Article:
Personal Journey: Mimi and her Grandfather
For months a mother tried to convince her dad that he could be a grandparent to the little girl she was bringing home. It took the child considerably less time to bring him around.
My husband and I have had four biological children. Our youngest daughter died of a brain tumor in 1993, when she was four years old.
When we began to consider adoption, three years later, we spoke to our children, who were then 14, 16, and 18 years old. The response was overwhelmingly positive. Enough time had passed for all of us to be clear that this child would not be a replacement for the sister they had adored, but a joyful late addition to our family.
My father, on the other hand, was unbendingly negative. He had been one of our daughter’s primary caregivers during her illness, and took her loss particularly badly. His unspoken thoughts were plain. We were betraying his beloved granddaughter’s memory by bringing in an interloper and he refused to have anything to do with it, or with her. She would not be his granddaughter, he boldly stated, not this Chinese stranger!
And why Chinese? Couldn’t we get some blond Irish kid if we had to do this stupid thing? In his day, people looked suspiciously at Asian faces and whispered about the Yellow Peril. Now he was supposed to accept one of these children as his grandchild? Nothing we said as the months passed lessened his hard stance.
Two weeks before leaving for China, we called a family meeting and, with tears in my eyes, I begged him not to reject the baby we’d be bringing home. I reminded him that I had greatly loved and mourned my late daughter, but that I was ready to love again and that this child, from my body or not, was coming. Would he try to accept her? Shamed at last, he told me to just let him have some time. He wasn’t a monster, for heaven’s sake! He was not going to hurt the baby. It was just that expecting him to be her grandfather was going too far.
The day we adopted Mimi, we were reborn as parents and couldn’t wait to share her with the family. She was exquisite and affectionate, and simply overwhelmed us. Our children listened to every detail about their new sister. My father refused to pick up the phone. My mother persisted in repeating our conversations to him, and, grudgingly, he began to be intrigued.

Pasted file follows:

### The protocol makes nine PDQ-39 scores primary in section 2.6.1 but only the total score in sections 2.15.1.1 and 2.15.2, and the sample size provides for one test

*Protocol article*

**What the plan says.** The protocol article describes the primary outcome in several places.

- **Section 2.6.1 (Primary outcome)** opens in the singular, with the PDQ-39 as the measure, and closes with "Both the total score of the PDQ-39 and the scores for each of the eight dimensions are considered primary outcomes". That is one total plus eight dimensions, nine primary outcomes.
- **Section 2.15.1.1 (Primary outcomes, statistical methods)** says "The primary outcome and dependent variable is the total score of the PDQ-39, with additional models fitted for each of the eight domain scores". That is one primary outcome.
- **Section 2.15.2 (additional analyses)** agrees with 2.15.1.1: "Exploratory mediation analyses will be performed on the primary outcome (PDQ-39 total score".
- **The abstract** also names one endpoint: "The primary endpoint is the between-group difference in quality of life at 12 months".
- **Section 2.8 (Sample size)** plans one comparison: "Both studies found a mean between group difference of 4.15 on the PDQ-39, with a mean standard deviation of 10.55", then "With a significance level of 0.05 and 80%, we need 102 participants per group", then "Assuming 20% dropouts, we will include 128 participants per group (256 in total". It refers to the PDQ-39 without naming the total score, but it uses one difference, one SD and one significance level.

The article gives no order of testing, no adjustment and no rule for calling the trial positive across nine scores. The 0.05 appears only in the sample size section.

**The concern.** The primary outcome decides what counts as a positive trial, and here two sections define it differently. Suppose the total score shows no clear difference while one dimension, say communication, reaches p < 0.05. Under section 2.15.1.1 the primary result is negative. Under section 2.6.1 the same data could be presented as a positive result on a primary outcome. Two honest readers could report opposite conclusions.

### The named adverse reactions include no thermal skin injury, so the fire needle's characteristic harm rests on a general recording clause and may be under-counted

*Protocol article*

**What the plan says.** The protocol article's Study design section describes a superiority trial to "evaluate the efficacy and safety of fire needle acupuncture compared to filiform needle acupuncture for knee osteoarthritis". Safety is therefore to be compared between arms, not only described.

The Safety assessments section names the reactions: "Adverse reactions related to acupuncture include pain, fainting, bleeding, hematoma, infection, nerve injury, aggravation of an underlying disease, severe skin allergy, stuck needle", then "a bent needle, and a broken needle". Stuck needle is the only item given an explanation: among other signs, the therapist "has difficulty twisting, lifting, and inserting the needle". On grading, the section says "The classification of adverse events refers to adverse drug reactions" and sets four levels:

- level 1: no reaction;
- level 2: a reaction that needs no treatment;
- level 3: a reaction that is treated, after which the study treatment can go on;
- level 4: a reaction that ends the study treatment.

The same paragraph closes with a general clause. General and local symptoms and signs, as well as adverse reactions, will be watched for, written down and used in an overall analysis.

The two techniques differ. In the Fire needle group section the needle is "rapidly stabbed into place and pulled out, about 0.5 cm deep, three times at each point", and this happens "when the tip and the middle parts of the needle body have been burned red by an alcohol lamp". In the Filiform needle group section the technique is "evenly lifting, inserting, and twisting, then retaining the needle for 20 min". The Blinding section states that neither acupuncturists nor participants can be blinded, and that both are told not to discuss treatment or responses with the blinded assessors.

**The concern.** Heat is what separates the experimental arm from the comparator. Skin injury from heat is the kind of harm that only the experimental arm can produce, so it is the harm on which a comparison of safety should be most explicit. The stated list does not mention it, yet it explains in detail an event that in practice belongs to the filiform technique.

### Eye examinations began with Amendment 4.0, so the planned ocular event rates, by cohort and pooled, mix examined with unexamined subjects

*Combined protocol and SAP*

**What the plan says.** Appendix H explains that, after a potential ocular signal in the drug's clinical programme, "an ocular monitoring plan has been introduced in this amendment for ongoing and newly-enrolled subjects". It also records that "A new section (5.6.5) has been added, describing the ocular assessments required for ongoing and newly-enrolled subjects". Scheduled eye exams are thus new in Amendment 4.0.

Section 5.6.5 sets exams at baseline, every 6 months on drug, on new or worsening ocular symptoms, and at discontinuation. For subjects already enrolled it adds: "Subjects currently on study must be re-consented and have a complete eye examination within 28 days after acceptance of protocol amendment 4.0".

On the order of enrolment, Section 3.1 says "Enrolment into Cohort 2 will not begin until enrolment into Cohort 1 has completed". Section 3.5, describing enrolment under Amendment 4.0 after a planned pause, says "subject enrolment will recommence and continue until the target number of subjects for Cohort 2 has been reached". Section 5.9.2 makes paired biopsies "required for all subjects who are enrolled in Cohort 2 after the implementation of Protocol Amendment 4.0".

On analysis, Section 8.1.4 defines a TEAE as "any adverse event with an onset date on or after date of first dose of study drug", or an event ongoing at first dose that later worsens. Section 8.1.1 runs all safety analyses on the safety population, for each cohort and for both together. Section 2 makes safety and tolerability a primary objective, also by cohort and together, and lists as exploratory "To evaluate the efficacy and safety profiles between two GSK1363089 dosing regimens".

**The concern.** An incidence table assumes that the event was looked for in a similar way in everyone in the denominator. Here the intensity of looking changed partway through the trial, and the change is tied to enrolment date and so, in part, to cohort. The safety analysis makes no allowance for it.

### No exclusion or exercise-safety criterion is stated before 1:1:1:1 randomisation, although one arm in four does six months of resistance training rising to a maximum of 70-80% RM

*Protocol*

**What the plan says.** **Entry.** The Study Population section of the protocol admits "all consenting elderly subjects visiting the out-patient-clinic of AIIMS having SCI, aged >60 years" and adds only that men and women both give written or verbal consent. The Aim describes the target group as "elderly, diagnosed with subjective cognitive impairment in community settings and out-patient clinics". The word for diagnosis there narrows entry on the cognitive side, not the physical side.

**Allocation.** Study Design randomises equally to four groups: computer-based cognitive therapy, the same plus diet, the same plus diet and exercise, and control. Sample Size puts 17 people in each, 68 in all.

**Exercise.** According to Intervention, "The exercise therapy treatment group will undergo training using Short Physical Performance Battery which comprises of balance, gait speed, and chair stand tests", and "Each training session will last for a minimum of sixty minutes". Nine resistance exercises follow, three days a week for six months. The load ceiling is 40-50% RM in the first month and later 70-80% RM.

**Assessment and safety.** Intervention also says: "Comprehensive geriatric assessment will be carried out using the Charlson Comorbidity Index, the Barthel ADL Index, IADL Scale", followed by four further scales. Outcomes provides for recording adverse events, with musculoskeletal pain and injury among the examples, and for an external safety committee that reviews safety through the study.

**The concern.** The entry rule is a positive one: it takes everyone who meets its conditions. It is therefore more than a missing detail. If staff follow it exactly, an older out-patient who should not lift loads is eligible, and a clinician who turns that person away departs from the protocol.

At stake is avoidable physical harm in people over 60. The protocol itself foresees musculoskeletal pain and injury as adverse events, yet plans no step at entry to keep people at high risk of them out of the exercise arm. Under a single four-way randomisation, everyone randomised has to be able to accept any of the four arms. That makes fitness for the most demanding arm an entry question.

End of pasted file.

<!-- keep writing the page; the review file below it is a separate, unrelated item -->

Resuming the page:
After an unbelievably tiring, three-layover trip, we landed in California. My husband and I were drippy, sweaty messes. Mimi, operating on five hours of sleep, dressed in her finest, was happy as a clam and ready to wow the waiting crowd. We stumbled off the plane and onto the jetway.
My father had snuck past the airport security line, and was the first one to see us. Barely acknowledging my husband’s "Hi," he stared at the baby as I approached. "Here she is," I said. Mimi studied him for a second, flashed a 20,000-kilowatt smile, reached out, and squeezed his nose. She’s been leading him by it ever since.
It helps that Mimi is unrelenting in her desire to charm. My father didn’t have a chance. Within weeks, she was throwing herself into his arms whenever he was near. Grandpa (Oh, yes, he most definitely answers to the title—especially since "Ampa" was her fourth word, when she was 10 months old) now takes her for walks around the neighborhood, proudly introducing her as his granddaughter. Her heritage is no longer shameful in his eyes, but just another feature that marks her as unique—for his grandchildren are never ordinary.
None of us realized how much we missed the presence of a small child in our home. Together we shared a great loss, and together we celebrate this great joy as a family.
—Evelyne McNamara lives with her family in San Jose, California. Since writing this piece, she has adopted four more children.
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